1.2.4.1. 3GPP
The 3GPP is an organization that develops specifications for a 3G system based on the UTRA radio interface and on the enhanced GSM core
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network.3GPP is also responsible for future GSM specification work. This work used to belong to ETSI, but because both 3GPP and GSM use the same core network (GSM-MAP) and the highly international character of GSM, it makes sense to develop the specifications for both systems in one place [3].

GSM

GPRS

UMTS

EDGE
Figure 1.4 GSM to UMTS Transition

i.

UMTS

Universal Mobile Telecommunications System (UMTS), which is based on Wideband Code Division Multiple Access (WCDMA), has been studied in Release-1999 (Rel-99) of 3GPP and published in 2000. UMTS was the next step after GSM, GPRS, and EDGE to offer improved voice and data services with a 5MHz bandwidth [2]. This bandwidth was chosen because: It is enough to provide data rates of 144 and 384 Kbps (these were 3G targets), and even 2 Mbps in good conditions. Bandwidth is always scarce, and the smallest possible allocation should be used, especially if the system must use frequency bands already occupied by existing 2G systems. This bandwidth can resolve more multi paths than narrower bandwidths, thus improving performance. The 3G WCDMA radio interface proposals can be divided into two groups: network synchronous and network asynchronous. In a synchronous network all base stations are time synchronized to each other. These results in a more efficient radio interface but require more expensive hardware in base stations. For example, it could be possible to achieve synchronization with the use of Global Positioning System (GPS) receivers in all base stations, although this is not as simple as it sounds. GPS receivers are not very useful
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in high-block city centers (many blind spots) or indoors. Other WCDMA characteristics include fast power control in both the uplink and downlink and the ability to vary the bit rate and service parameters on a frame-byframe basis using variable spreading. The ETSI/ARIB WCDMA proposal was asynchronous, as was Koreas TTA II proposal. Rapid growth of UMTS has led to the next step in evolutionary phase termed, Release-2005 (Rel-5). Rel-5 provided High Speed Downlink Packet Access (HSDPA)

Figure 1.2.1.5 UMTS Evolution

ii.

HSDPA

(High Speed Downlink Packet Access) The aim of HSDPA is to increase user throughput for packet downlink transmission (from network to mobile). For this purpose, new modulation has been introduced 16 QAM (Quadrature Amplitude Modulation) allowing a theoretical peak rate of 14.4Mb/s (using the lowest channel protection algorithm). HSDPA is based on a shared radio scheme and real time (every 2ms) evaluation and allocation of radio resources, allowing the system to quickly react to data bursts. In addition, HSDPA implements a HARQ (Hybrid Automatic Repeat Request) which is a fast packet retransmission scheme located in the Base Station as close as possible to the radio interface. This allows fast adaptation to a change in radio transmission characteristics. HSDPA also introduced IP Multimedia Subsystem (IMS) and IP UMTS Terrestrial Radio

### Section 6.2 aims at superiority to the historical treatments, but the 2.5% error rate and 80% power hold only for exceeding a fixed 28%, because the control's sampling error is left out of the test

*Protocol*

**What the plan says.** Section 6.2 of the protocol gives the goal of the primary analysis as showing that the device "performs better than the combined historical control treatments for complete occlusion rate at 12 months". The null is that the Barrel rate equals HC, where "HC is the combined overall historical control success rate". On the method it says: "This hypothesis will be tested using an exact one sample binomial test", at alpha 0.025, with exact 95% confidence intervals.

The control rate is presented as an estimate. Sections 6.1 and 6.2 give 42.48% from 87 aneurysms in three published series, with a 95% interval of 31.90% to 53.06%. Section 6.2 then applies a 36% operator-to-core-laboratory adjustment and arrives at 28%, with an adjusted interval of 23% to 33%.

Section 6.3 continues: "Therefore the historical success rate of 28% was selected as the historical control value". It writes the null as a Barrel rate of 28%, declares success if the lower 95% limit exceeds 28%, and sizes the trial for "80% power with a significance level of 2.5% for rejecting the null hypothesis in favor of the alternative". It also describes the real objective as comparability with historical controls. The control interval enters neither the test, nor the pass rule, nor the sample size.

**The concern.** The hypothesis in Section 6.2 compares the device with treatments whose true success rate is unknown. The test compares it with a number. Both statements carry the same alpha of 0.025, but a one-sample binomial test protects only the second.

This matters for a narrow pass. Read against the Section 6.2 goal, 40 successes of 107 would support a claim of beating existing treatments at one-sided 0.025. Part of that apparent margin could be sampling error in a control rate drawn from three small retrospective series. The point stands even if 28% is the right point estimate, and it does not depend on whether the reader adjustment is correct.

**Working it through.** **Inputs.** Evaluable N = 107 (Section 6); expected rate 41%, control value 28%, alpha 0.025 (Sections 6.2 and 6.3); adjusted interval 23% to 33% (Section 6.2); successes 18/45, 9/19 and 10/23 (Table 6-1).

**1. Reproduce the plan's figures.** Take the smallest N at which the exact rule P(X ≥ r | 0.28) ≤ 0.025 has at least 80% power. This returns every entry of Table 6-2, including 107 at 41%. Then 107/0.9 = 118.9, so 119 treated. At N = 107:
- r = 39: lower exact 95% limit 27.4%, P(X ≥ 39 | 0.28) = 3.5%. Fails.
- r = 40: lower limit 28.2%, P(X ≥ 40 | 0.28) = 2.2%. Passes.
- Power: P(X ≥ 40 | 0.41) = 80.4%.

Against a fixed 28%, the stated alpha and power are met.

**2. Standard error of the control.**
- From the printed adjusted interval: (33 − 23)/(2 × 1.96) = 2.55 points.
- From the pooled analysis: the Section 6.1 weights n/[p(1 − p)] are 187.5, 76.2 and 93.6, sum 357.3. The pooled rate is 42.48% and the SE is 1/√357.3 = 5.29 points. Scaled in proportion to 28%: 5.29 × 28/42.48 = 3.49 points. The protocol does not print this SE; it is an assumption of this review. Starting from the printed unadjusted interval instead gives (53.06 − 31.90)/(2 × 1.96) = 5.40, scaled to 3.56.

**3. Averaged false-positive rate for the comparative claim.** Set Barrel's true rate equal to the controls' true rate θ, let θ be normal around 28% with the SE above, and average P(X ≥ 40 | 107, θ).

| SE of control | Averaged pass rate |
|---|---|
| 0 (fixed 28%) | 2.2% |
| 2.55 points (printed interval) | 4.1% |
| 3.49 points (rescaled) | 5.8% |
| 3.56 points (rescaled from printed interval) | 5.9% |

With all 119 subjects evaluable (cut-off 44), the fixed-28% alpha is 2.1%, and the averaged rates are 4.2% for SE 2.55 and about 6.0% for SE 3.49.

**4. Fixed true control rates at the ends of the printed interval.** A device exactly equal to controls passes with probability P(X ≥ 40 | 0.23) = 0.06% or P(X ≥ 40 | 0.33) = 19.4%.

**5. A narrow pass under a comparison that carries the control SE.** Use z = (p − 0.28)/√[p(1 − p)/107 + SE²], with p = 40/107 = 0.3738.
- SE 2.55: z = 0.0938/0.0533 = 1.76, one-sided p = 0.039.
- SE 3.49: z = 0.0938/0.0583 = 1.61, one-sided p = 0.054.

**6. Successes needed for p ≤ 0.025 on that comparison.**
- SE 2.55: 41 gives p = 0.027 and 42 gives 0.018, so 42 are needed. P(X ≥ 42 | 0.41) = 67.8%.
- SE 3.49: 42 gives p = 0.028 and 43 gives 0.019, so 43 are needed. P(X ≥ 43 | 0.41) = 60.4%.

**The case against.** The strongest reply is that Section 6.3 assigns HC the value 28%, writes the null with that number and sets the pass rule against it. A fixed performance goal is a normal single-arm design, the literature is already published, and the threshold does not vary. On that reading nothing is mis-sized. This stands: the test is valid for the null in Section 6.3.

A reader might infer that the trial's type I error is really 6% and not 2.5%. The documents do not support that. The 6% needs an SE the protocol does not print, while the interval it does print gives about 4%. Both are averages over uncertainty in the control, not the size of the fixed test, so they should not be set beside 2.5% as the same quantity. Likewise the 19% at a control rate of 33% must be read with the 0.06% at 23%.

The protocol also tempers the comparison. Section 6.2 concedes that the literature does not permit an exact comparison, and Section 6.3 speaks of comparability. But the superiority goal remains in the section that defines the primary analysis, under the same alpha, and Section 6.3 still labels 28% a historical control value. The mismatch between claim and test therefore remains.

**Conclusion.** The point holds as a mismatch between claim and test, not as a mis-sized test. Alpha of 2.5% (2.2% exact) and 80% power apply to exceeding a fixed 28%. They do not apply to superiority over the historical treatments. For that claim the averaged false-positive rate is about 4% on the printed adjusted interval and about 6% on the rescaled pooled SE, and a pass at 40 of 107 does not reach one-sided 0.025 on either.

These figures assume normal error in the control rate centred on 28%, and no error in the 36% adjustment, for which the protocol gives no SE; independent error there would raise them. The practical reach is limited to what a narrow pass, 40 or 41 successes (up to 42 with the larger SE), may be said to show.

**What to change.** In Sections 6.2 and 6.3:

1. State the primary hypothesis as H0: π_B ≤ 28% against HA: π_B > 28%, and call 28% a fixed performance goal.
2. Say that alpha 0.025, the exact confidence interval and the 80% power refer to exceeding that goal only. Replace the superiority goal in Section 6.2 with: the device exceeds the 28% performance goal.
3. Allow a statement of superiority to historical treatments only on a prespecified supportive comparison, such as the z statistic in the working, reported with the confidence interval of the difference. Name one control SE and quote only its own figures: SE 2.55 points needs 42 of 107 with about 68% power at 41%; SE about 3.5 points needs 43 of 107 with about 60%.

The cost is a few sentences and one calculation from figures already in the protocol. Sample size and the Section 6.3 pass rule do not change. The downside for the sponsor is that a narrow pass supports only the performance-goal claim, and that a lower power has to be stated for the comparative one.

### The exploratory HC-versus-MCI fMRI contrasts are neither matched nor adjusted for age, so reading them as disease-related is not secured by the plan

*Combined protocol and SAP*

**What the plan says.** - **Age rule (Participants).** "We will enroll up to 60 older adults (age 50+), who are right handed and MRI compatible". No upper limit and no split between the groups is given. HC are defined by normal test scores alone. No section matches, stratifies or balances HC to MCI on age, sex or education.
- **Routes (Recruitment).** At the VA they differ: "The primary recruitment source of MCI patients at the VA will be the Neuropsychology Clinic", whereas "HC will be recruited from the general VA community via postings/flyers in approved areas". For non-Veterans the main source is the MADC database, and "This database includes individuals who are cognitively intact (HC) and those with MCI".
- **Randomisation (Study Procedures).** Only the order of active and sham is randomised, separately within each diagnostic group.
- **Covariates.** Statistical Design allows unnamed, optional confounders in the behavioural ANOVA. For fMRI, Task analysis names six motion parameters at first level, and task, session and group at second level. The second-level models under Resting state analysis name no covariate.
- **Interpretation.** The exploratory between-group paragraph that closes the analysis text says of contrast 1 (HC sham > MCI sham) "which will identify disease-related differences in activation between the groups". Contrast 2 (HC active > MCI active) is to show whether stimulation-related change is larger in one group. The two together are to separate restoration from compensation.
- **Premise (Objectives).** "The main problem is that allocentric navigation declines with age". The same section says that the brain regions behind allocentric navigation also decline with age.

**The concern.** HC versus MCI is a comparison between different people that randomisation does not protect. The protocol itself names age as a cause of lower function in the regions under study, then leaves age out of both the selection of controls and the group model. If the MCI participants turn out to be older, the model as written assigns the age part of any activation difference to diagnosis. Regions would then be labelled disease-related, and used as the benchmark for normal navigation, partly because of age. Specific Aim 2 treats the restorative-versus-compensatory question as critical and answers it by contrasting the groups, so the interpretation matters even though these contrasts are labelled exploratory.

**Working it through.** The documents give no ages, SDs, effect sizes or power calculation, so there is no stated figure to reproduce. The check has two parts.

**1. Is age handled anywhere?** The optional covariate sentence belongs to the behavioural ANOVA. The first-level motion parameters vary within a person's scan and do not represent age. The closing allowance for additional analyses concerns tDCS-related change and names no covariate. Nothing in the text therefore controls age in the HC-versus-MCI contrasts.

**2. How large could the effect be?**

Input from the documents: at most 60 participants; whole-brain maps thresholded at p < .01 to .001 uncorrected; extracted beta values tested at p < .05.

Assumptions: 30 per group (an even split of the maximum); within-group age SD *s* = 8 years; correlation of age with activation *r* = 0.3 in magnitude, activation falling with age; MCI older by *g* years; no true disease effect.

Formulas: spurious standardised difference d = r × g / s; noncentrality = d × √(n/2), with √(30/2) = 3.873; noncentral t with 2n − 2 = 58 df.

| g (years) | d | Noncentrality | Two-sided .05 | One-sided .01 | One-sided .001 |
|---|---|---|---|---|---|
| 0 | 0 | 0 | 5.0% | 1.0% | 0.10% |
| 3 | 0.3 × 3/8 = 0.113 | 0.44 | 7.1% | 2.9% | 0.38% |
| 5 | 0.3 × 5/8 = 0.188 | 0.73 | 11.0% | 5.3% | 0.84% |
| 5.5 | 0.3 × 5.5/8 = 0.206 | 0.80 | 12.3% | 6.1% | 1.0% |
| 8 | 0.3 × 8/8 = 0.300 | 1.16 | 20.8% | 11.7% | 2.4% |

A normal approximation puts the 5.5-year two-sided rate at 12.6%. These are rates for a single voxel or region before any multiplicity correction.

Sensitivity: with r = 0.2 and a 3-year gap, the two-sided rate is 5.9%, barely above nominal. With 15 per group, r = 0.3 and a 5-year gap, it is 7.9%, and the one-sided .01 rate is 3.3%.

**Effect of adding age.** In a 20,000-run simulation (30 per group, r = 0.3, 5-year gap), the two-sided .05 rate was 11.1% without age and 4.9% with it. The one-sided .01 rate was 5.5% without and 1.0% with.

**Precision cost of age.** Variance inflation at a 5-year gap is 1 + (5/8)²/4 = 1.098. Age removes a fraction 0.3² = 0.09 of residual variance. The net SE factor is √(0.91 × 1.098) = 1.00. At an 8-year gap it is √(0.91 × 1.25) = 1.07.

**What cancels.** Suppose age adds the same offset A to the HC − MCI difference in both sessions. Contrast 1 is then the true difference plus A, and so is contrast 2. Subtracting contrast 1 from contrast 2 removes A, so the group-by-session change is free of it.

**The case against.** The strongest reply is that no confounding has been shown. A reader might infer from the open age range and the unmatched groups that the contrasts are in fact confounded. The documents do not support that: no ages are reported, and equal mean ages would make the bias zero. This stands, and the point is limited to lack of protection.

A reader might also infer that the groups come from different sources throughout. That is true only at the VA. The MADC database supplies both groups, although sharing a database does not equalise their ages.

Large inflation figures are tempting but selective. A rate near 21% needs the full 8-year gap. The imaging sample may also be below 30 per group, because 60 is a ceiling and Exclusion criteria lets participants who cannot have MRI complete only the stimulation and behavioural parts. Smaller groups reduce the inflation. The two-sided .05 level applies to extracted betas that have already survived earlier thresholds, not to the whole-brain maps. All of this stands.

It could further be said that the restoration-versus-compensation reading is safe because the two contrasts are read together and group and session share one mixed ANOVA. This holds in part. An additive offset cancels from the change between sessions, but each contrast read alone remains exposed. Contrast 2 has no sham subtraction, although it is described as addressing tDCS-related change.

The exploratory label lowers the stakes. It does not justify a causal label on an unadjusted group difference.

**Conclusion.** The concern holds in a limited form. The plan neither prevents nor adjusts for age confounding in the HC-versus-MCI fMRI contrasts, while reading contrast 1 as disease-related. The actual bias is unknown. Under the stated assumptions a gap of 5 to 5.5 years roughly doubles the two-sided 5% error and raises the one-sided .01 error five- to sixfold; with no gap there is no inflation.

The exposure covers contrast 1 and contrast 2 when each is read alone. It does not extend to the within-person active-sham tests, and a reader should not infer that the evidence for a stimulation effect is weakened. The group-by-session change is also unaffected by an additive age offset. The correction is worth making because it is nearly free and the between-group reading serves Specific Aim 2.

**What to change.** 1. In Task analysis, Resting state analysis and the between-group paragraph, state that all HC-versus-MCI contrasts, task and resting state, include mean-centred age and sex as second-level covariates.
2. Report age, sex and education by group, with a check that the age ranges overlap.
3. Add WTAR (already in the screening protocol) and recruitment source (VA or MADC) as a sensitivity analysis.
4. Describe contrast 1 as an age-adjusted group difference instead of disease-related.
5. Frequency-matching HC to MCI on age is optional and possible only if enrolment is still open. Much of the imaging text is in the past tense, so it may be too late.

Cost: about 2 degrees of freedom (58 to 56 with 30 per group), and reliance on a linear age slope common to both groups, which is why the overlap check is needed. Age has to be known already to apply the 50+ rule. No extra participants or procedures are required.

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Access Network (UTRAN) to offer flexibility to operator to provide such hosted services for greater user experience. Meanwhile, Rel-4 is introduced in March 2001, which separated call and bearer in the core network.

iii.

HSUPA

HSPA (High Speed Uplink Packet Access) is the equivalent of HSDPA for uplink (from terminal to network) packet transmission. HSUPA actually implements the same sort of techniques already used by HSDPA, such as a HARQ packet retransmission scheme providing low latency packet repetition between the terminal and the base station, and a reduced transmission time interval of 2ms. However, unlike HSDPA, HSUPA is not based on a complete shared channel transmission scheme. Each of the HSUPA channels is actually a dedicated channel with its own physical resources. The actual resource sharing is provided by the Base Station, which allocates transmission power for uplink HSUPA transmission based on resource requests sent by terminals. In theory, HSUPA can provide up to 5.7Mb/s, using the top-level mobile category and larger transmission resources than can be allocated to a single terminal. HSUPA may be combined with HSDPA the association of the two is often referred to as HSPA (High Speed Packet Access) so that data sessions can benefit from an increased data rate for both uplink and downlink.